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Old 02-19-2009, 09:01 PM   #1
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Copper candy/jam pot

I have a copper pot...heavy, and made like a whisking bowl, round bottom and steep sides, with a handle like a cookpot. I was told it is for making candy and jellies/jams. Is that so? And what would the advantages of that pot be?


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Old 02-19-2009, 09:52 PM   #2
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Quick reaction times in terms of conductivity. In other words a copper pan will heat quicker when placed on heat and conversely cool off quicker when removed from heat.

Unless you have a silver pot you can't find a more reactive metal.

The luster of shiny new appliances can't compete with the virtues of Vintage: namely durability, simplicity, superior cooking and a cool retro look. http://leoladyshousecollectiblesandg....blogspot.com/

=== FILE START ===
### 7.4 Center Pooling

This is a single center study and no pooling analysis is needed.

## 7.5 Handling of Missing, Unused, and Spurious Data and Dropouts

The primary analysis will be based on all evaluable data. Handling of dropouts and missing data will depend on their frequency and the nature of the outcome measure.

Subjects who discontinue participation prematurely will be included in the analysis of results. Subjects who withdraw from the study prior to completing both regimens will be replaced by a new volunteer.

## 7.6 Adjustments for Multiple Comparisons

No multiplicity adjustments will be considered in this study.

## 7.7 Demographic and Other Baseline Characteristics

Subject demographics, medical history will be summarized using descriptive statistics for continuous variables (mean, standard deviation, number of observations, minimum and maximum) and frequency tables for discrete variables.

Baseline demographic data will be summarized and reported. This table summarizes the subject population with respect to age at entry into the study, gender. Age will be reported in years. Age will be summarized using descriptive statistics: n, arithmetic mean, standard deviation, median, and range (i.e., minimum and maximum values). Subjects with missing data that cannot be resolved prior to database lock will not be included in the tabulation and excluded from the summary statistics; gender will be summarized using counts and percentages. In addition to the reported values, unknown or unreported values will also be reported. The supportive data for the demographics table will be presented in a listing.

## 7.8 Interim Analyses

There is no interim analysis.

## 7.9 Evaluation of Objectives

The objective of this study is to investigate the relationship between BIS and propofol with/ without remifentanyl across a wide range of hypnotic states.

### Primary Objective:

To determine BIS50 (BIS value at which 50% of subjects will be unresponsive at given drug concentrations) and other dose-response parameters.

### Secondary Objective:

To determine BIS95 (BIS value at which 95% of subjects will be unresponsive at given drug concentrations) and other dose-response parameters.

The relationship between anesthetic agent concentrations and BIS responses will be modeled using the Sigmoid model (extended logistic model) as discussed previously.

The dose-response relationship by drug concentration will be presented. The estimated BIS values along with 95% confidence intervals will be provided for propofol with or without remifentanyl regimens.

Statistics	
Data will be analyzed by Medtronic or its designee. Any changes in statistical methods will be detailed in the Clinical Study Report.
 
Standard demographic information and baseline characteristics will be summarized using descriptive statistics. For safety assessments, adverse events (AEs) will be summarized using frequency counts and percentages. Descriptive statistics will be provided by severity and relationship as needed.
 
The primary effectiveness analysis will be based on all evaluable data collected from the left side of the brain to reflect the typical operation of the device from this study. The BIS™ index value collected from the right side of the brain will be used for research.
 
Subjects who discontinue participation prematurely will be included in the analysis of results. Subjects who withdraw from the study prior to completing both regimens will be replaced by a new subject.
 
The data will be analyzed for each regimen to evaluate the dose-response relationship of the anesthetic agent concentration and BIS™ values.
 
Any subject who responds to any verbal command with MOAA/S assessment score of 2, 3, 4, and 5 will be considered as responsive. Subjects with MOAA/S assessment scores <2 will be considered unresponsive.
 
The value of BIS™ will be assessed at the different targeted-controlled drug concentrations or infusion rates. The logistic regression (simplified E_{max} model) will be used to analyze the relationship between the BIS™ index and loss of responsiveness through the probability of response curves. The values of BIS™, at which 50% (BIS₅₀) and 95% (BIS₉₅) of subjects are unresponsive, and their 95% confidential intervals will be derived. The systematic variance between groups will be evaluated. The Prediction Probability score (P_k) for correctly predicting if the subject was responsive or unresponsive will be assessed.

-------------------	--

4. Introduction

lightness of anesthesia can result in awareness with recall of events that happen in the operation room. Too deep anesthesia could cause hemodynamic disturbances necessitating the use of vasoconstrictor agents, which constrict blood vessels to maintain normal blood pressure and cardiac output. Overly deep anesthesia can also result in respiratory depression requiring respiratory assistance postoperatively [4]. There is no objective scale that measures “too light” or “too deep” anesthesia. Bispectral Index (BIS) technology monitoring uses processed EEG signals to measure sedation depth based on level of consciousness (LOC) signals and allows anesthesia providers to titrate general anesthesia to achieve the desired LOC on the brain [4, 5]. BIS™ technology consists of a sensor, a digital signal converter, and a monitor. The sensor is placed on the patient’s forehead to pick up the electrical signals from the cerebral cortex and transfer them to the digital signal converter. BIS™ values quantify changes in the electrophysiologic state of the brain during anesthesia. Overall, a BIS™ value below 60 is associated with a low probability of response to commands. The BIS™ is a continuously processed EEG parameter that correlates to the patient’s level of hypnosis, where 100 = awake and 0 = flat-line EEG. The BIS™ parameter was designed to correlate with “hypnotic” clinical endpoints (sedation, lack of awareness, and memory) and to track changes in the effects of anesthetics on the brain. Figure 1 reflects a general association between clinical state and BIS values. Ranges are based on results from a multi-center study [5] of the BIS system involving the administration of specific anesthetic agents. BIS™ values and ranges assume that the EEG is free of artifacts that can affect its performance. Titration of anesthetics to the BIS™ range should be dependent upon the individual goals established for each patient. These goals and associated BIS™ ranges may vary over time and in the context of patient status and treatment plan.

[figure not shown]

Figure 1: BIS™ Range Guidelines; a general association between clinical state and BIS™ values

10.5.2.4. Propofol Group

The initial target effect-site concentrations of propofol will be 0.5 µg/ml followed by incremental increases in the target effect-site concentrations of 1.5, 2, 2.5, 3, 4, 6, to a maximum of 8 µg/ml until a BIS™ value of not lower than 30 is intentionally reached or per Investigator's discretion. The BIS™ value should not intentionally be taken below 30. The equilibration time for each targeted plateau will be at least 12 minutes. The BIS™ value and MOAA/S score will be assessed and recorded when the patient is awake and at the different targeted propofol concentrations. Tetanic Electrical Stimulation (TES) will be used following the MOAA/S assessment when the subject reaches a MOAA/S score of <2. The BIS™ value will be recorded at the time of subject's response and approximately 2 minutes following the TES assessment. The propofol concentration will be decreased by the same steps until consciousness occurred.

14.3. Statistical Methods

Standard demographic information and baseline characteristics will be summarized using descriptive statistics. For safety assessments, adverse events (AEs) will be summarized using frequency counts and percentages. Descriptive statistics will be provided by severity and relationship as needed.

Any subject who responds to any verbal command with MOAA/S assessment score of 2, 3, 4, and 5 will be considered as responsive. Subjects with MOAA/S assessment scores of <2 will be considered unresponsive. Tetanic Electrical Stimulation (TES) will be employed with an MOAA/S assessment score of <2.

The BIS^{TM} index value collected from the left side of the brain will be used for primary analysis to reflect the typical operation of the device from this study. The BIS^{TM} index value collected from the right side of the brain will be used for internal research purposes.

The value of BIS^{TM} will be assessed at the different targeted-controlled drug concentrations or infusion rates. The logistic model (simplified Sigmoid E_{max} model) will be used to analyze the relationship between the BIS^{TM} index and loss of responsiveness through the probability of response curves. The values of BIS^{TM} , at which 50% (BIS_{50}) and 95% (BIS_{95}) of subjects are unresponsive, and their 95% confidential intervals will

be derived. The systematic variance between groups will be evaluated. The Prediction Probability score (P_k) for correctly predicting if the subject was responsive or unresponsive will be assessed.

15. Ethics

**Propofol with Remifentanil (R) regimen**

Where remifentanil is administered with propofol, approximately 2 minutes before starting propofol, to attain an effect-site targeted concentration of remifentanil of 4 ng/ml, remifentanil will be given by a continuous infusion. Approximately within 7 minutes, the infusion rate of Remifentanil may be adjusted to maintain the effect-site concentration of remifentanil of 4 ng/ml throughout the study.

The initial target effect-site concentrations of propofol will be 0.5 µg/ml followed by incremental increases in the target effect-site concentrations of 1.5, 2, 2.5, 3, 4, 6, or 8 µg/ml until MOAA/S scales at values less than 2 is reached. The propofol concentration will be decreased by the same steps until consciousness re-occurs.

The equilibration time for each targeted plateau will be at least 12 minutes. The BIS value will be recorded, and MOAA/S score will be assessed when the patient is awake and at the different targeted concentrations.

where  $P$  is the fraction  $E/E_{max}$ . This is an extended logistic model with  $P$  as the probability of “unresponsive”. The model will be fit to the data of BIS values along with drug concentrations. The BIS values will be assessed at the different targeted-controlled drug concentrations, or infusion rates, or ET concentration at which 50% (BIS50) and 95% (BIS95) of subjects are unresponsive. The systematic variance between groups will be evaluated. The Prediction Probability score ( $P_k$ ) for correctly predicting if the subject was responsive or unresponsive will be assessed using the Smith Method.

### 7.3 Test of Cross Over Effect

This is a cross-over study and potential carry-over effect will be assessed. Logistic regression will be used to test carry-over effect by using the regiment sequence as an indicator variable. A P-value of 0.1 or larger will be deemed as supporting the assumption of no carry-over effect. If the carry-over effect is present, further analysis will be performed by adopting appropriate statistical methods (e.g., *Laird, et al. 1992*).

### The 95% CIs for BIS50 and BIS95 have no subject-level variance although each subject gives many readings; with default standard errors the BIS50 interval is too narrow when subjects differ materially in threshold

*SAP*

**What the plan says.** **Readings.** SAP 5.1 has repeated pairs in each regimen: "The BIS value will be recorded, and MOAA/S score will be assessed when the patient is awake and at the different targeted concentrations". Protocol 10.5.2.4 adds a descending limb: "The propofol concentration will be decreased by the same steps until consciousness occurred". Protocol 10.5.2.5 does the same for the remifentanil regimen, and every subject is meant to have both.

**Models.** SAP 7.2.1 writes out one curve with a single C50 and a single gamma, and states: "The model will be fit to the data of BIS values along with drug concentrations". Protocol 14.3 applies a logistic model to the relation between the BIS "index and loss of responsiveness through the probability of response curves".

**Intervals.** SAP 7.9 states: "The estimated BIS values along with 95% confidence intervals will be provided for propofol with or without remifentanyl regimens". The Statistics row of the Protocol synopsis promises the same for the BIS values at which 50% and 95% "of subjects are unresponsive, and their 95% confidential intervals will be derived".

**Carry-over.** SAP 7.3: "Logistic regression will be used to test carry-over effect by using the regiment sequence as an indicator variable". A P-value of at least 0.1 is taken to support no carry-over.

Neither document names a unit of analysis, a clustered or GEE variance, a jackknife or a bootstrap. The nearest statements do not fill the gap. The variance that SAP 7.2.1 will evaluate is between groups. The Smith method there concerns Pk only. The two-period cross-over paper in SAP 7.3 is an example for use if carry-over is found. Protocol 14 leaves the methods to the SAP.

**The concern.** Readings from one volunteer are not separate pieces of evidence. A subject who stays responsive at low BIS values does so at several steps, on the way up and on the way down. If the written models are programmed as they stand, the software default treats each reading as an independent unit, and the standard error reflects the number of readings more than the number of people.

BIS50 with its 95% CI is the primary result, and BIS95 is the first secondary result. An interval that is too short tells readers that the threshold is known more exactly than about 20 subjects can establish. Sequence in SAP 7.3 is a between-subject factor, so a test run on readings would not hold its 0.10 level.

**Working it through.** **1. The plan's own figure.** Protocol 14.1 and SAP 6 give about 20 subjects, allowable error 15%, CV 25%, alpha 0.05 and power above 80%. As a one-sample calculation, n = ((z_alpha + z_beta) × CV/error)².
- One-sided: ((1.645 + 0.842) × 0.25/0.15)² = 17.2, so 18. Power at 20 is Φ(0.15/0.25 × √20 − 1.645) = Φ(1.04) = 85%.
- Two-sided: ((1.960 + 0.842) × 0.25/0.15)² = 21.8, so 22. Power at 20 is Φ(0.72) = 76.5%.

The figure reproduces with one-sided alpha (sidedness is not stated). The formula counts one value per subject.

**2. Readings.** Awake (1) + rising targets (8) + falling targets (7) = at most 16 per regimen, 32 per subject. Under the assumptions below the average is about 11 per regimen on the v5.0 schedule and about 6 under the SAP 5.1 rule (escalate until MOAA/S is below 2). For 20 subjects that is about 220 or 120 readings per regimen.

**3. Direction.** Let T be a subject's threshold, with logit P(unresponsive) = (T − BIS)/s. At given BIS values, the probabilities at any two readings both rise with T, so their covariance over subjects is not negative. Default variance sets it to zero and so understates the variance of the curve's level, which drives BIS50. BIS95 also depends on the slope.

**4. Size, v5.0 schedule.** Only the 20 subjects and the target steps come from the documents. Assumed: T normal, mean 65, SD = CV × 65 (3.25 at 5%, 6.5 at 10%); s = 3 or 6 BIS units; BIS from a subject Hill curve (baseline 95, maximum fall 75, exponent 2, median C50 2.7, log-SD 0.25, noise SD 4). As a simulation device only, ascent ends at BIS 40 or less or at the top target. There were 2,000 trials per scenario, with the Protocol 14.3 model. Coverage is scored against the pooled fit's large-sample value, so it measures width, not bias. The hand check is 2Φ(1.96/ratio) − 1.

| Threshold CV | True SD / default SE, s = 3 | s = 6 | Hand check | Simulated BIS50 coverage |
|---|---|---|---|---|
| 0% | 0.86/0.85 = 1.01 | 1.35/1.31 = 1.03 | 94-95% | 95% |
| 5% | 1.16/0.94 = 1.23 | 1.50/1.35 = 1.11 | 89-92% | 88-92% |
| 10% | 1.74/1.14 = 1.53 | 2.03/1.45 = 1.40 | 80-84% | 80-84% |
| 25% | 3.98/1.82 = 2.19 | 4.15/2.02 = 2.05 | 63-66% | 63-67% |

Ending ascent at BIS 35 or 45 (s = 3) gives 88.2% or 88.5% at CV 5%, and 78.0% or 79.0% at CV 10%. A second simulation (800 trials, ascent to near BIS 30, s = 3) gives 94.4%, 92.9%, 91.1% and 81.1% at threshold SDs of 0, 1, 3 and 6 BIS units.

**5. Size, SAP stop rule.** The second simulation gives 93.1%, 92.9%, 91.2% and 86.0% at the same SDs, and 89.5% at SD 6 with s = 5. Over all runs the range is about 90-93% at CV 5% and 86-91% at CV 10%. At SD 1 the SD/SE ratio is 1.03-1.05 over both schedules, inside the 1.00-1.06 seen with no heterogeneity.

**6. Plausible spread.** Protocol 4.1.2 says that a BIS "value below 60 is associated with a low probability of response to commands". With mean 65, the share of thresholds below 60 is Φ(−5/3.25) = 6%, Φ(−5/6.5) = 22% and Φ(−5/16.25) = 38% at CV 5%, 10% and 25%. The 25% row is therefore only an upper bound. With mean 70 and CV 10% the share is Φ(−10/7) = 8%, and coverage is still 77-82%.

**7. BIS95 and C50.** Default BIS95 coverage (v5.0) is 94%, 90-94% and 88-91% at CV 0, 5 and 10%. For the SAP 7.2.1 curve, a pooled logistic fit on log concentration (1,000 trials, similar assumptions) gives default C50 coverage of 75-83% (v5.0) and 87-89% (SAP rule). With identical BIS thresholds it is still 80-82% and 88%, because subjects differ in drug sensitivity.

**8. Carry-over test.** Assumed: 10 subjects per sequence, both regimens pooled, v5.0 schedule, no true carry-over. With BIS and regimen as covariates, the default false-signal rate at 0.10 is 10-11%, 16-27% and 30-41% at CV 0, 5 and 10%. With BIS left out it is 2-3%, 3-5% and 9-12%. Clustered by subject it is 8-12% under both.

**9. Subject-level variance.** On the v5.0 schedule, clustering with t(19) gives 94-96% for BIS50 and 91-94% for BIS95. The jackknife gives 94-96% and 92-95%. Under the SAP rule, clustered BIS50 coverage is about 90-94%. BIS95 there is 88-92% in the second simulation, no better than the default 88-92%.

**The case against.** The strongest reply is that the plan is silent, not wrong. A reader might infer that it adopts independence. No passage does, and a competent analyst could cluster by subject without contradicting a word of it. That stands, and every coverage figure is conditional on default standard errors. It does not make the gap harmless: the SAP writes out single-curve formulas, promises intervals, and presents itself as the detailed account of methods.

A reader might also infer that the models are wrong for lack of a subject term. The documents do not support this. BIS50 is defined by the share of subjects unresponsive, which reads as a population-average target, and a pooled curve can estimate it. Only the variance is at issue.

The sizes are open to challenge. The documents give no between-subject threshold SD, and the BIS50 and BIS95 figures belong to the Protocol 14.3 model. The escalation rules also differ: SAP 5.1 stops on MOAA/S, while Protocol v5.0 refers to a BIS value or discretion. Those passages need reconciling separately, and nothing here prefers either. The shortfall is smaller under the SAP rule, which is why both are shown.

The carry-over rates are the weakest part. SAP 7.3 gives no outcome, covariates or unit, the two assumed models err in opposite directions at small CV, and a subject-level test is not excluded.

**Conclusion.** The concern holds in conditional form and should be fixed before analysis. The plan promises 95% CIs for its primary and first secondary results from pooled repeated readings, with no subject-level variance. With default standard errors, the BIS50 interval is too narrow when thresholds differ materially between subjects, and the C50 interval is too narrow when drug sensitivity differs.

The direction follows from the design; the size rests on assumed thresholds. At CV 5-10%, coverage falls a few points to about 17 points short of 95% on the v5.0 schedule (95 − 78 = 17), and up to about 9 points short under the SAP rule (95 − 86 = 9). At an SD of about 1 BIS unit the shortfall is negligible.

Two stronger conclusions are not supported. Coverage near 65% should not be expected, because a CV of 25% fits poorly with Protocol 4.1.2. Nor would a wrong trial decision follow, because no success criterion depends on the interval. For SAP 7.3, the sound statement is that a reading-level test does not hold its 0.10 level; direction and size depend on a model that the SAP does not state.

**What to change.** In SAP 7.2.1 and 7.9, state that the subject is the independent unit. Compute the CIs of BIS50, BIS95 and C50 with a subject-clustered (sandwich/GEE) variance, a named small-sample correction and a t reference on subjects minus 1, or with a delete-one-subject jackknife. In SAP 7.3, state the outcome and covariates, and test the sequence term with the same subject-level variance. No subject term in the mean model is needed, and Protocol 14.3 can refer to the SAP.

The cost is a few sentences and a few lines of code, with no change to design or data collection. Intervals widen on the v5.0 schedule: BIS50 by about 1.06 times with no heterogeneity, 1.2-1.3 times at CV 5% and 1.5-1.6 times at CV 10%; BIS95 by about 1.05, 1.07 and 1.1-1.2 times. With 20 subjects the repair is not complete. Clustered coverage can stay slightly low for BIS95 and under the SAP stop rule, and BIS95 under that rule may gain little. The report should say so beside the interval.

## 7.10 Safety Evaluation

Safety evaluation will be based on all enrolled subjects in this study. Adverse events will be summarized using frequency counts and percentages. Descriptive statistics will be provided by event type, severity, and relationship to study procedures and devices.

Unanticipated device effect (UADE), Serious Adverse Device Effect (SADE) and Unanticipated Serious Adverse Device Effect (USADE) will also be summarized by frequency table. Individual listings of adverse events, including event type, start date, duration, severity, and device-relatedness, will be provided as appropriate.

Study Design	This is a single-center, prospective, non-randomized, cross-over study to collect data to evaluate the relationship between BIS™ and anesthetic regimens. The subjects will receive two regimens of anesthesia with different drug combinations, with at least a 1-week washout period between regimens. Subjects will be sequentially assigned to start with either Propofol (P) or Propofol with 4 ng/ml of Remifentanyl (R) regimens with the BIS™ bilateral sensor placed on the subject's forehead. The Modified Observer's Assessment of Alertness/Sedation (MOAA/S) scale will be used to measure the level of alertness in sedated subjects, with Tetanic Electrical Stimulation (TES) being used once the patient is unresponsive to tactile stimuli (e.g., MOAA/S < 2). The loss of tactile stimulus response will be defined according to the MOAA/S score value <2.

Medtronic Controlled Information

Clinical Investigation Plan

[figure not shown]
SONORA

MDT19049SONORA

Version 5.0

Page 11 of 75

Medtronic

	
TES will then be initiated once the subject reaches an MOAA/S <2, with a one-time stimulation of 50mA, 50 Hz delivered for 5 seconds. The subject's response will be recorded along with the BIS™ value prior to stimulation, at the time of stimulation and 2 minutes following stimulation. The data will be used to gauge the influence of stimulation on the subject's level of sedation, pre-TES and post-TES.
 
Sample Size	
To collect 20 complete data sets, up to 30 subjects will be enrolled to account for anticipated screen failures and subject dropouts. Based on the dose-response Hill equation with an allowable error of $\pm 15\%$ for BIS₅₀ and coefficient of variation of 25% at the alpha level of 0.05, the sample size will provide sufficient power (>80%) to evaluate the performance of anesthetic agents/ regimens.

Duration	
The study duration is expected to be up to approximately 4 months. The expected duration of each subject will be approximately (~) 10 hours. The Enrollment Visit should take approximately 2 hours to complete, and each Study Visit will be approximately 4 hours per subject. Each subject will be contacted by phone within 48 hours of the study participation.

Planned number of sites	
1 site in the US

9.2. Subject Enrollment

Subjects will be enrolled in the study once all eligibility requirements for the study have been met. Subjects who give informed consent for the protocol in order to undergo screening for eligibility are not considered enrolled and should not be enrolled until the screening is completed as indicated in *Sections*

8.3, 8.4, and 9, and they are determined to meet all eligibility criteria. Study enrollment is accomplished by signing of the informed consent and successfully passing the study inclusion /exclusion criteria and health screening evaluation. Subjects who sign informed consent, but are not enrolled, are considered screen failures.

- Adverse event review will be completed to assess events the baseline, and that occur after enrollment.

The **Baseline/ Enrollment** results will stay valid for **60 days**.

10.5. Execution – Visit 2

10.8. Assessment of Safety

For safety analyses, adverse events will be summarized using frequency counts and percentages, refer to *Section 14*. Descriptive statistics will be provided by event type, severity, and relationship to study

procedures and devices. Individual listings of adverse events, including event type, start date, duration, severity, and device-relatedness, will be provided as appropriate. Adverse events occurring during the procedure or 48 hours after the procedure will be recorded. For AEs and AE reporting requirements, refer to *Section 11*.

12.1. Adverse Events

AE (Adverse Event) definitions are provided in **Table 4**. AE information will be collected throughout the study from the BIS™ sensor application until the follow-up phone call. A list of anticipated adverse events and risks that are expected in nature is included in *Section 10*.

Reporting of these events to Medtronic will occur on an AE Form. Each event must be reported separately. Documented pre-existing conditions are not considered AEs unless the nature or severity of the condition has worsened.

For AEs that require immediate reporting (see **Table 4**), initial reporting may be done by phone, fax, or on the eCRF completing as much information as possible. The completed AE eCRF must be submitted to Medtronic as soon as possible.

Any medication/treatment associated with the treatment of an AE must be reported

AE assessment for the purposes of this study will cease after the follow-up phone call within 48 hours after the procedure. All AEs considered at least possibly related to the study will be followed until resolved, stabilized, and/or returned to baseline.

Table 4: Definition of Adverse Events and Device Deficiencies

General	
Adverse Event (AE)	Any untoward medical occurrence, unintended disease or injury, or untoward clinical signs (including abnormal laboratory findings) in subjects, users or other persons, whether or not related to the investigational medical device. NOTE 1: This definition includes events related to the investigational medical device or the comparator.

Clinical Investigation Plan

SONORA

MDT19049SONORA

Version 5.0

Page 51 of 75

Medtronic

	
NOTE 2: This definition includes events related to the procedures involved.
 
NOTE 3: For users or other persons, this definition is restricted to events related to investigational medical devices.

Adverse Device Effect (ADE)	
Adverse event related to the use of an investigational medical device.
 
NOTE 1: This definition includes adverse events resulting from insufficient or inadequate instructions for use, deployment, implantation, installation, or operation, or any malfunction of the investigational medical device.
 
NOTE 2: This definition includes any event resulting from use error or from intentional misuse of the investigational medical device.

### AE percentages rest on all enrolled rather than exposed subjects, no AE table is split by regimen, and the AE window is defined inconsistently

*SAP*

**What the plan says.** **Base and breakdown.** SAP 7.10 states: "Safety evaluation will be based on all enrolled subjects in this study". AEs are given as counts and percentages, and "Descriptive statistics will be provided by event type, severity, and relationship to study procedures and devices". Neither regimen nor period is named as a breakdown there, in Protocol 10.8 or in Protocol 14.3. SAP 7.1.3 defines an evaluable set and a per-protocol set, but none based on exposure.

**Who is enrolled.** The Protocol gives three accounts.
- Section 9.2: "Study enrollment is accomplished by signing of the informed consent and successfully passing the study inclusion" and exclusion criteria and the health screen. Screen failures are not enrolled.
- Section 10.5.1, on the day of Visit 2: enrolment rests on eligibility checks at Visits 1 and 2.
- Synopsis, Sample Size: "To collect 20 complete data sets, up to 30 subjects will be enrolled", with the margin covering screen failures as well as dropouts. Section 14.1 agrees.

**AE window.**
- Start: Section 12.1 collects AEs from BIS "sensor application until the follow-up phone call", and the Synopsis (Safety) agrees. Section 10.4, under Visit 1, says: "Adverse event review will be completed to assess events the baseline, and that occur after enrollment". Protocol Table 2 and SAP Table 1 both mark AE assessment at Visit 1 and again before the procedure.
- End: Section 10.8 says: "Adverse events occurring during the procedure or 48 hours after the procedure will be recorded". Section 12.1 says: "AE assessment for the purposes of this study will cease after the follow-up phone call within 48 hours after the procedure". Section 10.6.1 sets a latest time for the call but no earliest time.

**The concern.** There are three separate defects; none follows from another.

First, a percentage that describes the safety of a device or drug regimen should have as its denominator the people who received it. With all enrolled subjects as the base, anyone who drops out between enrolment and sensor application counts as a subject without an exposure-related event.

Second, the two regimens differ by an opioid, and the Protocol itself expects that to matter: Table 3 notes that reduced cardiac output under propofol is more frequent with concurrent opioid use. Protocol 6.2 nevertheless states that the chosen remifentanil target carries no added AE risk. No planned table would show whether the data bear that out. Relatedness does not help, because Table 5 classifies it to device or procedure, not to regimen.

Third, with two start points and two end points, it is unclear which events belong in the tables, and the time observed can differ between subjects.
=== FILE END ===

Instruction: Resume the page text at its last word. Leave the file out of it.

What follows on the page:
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Old 02-19-2009, 09:55 PM   #3
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Thank you, LL. I wondered whether the advantage was chemical or thermal...or aesthetic! Silver, huh? A silver jam pot...hmmmmmmmmmm...
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Old 02-20-2009, 01:43 AM   #4
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It actually has two advantages, gadzook. Not only is it very reactive to heat (heating up and cooling down) but it also has some chemical properties that are desirable for sugars, egg whites and cream. There is a transfer of copper ions (chemical reaction) that ehnances carmalizing of sugars, and it also makes for more stable "foams" like whipped egg whites and cream.

The down side is that our bodies can get overloaded with copper - so copper is not something that you want to cook in everyday.

If you can find a copy to read - Shirley Corriher talks about this in her book Cookwise, and I think Harold McGee talks about it in his book On Food and Cooking.
"It ain't what you don't know that gets you in trouble. It's what you know for sure that just ain't so." - Mark Twain
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